Some years ago, a new acquaintance of ours asked me how I met my husband. To the casual observer, we certainly don’t “match.” My husband is a quiet, reflective introvert and I’ve been described having a “bombastic” personality that I’ve learned to tone down over the years into a modified extrovert. Then of course I’m Black and he’s White. And that, my friends, is very different the farther south of Atlanta you travel. Then again he’s 12 years older than me. I’m tall, he’s well…not. Oh yeah, folks are always staring and wondering. And sometimes total strangers just ask. So I’ll tell you-
Billy and I attended the same Bible study group for many years before we started dating.
While romance was lacking in those early years, what I knew about Billy, I admired. He was a spiritual man who was well known for his willingness to help others out. A skilled mechanic and electrician who volunteered to make home repairs for the elderly, build places of worship and help with disaster relief.
Also I admired Billy because he was a single dad. His eldest, a dear son, had left home soon after graduating from high school. But his daughter, a tween, was still with him. And she loved her father as Southern girls are prone to do with an almost worshipful admiration. No wonder too. Billy spent quality and quantity time with his daughter Annie. She was his constant companion, a hard worker at his volunteer construction jobs.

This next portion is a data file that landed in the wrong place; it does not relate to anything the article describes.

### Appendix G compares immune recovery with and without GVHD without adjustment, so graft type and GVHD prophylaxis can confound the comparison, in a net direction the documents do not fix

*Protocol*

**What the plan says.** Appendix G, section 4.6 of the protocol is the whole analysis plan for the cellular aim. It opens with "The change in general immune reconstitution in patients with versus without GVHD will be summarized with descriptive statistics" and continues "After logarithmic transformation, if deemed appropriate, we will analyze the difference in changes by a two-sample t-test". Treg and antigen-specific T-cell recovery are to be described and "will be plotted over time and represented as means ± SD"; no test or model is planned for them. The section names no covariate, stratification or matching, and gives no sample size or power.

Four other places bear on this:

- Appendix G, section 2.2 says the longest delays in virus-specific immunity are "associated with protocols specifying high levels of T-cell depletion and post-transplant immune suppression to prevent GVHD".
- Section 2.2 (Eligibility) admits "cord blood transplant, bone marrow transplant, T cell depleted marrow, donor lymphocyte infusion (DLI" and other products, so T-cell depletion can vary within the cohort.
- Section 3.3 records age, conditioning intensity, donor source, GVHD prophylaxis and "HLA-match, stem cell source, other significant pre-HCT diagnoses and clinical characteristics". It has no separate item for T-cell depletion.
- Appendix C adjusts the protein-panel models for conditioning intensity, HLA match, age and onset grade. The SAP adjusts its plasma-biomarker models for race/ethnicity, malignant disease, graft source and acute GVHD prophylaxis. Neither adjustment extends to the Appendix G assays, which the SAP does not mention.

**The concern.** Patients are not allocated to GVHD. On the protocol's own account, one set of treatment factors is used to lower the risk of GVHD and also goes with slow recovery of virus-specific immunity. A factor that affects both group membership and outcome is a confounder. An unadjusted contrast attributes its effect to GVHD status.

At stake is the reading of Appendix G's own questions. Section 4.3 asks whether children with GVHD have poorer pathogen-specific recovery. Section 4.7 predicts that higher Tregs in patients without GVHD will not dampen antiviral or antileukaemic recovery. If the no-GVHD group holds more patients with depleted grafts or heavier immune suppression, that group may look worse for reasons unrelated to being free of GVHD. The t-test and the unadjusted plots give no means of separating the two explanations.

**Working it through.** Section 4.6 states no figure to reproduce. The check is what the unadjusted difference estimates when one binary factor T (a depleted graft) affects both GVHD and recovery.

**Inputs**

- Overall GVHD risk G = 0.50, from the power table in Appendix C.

It was Billy’s daughter Annie that first captured my attention.
“Billy, I’m having some of the girls over my apartment for a little get-together. Can Annie come?”
So I sat about to “rescue” Annie from the constant dust, dirt, and hardhats of her father’s world. A series of “female” Southern socials would be a welcomed diversion to a girl who was blossoming into a lovely young woman. Annie and I became friends. And to me Billy was simply “Annie’s Daddy.”
A few years went by and one night when the Bible study group was breaking up for the evening, “Annie’s Daddy” came up to me:
“Wait Denise. Are you fixin’ to leave already? “
“Yeah. I had a rough day at work and I want to get home early.”
“Well, um…I have a question for you.” Billy smiled.
“O.K. its a serious question.” Billy smiled bigger.
“O.K.” I repeated with a slight annoyance.
“I’m not joking now. This is a serious question.”
“O.K. then what’s your question?” Seriously? Seriously? This is taking too long I just want to go home. I’m tired.
“If I asked you – would you go out with me sometime?”
“Sure!” I readily said. Is that all? Good grief! Maybe I can go home now.
I really didn’t mean to be that flippant. I was just trying to leave. Yet Billy had charmed me with his boyish stammering. Besides, he used the word “sometime.” That’s a very safe, ambiguous term.
“How about Friday?” He asked.
“Wait a minute. Today is Monday and you want to go out Friday? THIS Friday?” This was no shy boy. This was a grown man who knew what he wanted.
So we went out Friday January 7, 2000.
And Saturday, January 8, 2000.
And Sunday, January 9, 2000.
Billy kept asking me out and I kept saying yes. Four months later I was saying YES again to my marriage vows.
The minister who eventually married us had known both Billy and myself for decades. When he found out that we were dating, he said-
“I’m so tickled you and Billy are dating! It makes perfect sense that the two of you should get together. Y’all are so much alike!”